Recovering partial data folder (and backup policies)

Hello,
is it possible to start a mongodb instance when some collection files are missing from the WiredTiger data folder? Only some collection files missing, ALL other files from the data path are present.
I tried this on a 3.4 instance, but mongo would not start because of the missing files. I now solved my issue in a different way, but I’m curious to know anyway, just in case I will need this again in the future.

On a more general topic, I have to manage this 3.4 instance; we currently cannot upgrade to a more recent version. The instance has some huge collections, so an idea for backup was to do frequent backups via lvm snapshots + data files copy skipping the largest files, and copy the large files less frequently instead, e.g. during weekends.
But is such a backup usable in case of disaster recovery? As reported above, I was not able to start the db without some collection files (the largest ones). I also tried replacing the missing files with copies from a different backup, but again it did not work, mongodb complained about wrong checksums and so on.

I’m now going back to backups using mongodump, which I mostly used before. I’m only not sure how fast and reliable can be the mongodump of a 1TB collection…

Thanks for any info.

Hi @Marco_De_Vitis

The short answer is no.

No. Until you’ve restored from a backup you don’t have a backup, just some files you think are a backup. Regular restoration test are required as part of any backup strategy.

MongoDB Backup Methods has this to say on mongodump. It has also been discouraged as a production backup method on a few other threads.

When connected to a MongoDB instance, mongodump can adversely affect mongod performance. If your data is larger than system memory, the queries will push the working set out of memory, causing page faults.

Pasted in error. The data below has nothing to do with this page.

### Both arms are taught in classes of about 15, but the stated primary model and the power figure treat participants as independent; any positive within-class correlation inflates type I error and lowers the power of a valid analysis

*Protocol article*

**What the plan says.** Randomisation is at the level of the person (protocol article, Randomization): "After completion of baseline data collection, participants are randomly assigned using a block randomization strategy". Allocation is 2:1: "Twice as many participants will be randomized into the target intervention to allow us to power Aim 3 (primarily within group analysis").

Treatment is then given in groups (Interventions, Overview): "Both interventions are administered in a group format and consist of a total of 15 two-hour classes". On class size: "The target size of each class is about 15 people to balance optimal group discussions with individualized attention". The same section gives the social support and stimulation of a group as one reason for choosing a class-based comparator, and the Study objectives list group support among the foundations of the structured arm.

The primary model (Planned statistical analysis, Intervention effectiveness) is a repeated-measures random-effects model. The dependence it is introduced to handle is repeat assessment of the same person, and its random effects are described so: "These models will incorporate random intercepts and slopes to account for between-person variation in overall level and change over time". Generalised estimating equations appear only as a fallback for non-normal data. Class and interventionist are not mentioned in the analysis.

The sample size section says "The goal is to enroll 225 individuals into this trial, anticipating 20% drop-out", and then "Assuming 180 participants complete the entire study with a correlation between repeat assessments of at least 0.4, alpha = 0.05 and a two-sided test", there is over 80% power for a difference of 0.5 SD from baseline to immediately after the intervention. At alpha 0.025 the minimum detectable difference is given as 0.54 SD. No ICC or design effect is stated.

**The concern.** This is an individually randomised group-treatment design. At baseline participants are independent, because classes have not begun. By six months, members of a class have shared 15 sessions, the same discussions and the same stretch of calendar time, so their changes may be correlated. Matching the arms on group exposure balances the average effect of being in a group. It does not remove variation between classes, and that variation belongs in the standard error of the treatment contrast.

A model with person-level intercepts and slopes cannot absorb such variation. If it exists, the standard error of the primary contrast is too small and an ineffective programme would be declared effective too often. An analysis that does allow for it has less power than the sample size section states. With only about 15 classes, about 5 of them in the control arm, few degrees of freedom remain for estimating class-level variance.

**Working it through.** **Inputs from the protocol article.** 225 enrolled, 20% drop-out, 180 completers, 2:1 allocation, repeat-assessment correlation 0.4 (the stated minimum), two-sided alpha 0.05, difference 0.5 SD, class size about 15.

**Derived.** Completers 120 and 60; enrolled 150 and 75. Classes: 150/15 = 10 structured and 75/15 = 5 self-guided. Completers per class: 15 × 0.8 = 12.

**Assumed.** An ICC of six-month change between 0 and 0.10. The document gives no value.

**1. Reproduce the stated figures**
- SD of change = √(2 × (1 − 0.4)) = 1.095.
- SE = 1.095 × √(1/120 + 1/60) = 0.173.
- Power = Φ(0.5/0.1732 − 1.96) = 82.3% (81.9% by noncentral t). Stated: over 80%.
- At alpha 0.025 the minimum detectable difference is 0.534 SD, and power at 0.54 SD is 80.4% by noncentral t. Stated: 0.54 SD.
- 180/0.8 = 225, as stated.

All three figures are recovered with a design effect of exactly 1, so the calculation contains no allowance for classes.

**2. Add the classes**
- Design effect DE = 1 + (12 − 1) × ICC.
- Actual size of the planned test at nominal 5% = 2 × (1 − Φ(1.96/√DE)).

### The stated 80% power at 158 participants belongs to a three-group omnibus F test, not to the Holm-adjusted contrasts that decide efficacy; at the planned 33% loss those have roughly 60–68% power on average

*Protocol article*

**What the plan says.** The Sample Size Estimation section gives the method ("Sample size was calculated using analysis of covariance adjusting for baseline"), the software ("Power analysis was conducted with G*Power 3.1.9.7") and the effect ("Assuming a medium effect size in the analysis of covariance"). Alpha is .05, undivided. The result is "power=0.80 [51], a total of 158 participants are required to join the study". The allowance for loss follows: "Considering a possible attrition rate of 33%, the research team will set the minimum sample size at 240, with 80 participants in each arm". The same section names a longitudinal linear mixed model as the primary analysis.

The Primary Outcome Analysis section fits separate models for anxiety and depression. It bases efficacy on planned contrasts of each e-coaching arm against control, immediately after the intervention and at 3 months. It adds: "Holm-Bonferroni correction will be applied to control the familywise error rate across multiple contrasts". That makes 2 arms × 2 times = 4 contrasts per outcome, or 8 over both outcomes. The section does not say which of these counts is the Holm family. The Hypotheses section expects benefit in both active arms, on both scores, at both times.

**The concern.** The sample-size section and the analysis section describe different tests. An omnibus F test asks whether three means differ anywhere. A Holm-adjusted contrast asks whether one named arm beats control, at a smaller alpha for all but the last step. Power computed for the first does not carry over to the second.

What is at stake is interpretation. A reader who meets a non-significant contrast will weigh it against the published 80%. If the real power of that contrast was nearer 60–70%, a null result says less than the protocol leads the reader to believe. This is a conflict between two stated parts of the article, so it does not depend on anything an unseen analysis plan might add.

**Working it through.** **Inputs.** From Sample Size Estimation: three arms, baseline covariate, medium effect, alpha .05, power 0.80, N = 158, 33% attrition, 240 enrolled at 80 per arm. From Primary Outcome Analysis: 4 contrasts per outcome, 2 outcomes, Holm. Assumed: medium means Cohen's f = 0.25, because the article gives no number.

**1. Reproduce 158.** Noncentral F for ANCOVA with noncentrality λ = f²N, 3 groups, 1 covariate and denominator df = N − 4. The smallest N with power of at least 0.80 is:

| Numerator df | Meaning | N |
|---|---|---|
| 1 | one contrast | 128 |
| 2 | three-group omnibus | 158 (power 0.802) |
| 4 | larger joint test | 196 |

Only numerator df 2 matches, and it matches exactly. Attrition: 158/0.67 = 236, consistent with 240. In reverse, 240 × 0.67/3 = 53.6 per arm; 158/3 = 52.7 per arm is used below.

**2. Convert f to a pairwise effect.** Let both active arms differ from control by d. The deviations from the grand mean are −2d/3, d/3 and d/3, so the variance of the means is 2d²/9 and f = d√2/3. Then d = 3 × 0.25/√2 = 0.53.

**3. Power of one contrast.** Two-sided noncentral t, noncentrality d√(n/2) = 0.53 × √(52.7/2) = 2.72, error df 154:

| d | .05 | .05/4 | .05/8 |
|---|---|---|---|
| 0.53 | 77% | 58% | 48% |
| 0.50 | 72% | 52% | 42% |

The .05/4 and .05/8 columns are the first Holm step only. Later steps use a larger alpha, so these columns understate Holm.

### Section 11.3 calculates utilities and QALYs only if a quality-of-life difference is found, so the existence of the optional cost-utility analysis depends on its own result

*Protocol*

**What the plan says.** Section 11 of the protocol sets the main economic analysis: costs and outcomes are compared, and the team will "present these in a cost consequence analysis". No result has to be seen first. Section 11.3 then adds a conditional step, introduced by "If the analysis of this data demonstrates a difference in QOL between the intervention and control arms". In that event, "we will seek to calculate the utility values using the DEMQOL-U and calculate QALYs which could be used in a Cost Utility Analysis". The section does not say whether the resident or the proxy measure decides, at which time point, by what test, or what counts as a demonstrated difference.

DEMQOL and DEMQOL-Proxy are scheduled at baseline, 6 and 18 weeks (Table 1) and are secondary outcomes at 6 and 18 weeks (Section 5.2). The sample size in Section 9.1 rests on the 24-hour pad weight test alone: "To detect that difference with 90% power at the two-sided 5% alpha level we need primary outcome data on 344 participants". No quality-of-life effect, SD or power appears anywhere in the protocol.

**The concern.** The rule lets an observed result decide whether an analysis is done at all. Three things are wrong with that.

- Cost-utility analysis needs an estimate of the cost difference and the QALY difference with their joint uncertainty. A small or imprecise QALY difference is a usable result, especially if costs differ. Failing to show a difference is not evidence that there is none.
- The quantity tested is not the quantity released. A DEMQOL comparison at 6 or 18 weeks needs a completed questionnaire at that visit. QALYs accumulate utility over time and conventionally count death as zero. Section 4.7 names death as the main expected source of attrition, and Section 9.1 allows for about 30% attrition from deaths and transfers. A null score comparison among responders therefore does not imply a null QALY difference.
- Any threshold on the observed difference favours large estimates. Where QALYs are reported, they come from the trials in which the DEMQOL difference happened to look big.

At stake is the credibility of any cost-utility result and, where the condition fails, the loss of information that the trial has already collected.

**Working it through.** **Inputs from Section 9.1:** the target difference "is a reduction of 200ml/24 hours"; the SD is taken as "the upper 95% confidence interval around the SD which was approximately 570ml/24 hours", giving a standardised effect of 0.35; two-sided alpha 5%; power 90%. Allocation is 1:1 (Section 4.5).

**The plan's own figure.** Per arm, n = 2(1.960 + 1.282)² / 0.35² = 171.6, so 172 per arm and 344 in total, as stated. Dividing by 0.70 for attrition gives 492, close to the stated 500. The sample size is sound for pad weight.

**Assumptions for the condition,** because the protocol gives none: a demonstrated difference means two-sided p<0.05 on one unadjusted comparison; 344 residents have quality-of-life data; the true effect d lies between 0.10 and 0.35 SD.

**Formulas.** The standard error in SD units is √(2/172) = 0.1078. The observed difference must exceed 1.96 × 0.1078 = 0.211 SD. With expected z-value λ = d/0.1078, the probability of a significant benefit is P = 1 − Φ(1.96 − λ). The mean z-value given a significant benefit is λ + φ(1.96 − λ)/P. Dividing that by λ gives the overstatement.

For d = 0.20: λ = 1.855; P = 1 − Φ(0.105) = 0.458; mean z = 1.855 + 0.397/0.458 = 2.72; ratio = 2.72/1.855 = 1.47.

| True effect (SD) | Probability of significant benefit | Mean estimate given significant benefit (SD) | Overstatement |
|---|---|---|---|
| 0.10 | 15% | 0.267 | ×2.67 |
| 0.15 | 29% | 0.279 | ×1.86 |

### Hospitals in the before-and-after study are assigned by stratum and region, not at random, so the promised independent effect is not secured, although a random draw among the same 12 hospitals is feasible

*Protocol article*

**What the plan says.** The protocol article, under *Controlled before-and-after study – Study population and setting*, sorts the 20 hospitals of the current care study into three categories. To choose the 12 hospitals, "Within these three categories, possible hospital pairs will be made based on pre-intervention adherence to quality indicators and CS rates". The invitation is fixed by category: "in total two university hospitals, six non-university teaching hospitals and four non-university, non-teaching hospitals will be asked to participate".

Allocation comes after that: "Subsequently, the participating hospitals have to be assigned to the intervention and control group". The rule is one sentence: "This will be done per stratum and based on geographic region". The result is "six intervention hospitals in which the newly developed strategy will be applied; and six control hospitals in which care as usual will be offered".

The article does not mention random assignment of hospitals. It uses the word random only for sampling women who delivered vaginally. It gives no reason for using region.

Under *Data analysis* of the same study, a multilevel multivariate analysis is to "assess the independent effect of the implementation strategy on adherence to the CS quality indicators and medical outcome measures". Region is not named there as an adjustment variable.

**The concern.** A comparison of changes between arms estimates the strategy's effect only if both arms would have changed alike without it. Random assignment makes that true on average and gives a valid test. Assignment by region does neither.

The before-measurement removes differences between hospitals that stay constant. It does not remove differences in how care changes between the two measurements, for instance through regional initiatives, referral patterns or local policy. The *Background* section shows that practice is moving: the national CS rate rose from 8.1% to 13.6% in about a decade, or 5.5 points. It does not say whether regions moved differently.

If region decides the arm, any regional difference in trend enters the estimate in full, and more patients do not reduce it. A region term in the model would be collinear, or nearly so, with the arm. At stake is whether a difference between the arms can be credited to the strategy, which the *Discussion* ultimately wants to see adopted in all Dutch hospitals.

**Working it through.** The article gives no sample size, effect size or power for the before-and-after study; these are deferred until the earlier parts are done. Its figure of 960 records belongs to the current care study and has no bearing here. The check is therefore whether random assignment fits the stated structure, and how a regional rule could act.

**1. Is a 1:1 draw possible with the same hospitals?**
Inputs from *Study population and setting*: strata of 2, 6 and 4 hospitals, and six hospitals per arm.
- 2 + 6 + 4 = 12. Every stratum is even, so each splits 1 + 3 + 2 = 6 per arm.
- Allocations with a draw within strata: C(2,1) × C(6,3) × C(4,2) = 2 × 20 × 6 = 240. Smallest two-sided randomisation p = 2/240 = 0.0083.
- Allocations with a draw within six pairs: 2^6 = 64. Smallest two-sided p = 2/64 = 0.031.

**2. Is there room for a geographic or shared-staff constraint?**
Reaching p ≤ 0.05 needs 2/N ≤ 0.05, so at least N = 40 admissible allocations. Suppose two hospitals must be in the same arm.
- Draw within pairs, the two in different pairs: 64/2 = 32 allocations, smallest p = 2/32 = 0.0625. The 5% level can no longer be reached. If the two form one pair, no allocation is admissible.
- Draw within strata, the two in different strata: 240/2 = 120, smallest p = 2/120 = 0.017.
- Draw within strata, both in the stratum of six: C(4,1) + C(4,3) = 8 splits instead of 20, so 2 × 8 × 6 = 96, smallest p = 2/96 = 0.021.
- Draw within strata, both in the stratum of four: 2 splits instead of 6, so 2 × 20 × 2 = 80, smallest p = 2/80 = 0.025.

MongoDB Backup Methods Has options with some of their products, you would have to pay for these or have MongoDB Enterprise.

Not to mention MongoDB Atlas where you just click and configure your backups.

Percona offer a backup tool too. I don’t have any experience with this yet.

I have had success building backup nodes on a ZFS filesystem and used https://github.com/zfsonlinux/zfs-auto-snapshot.

Thank you @chris.
My initial plan was indeed to use filesystem snapshots (with LVM), and then copy data from the snapshot elsewhere, but the size of the >1TB collection made it impossible to keep a full db history. That’s why I tried copying everything but the huge collections, there is no warning about this in MongoDB Backup Methods.
But then, in what can be considered a first restoration test, I discovered that recovering such a partial backup is not easy. For the record, I succeded anyway in recovering data by copying files in a 4.4 installation and running --repair.

mongodump performance impact is not so important in this case because I plan to do the big dump in non-business hours.

Paid services becomes quickly expensive for such sizes, while Percona seems interesting, thanks, but it will need time to be tried and most of all does not work with MongoDB 3.4 which I’m currently forced to use :roll_eyes:.

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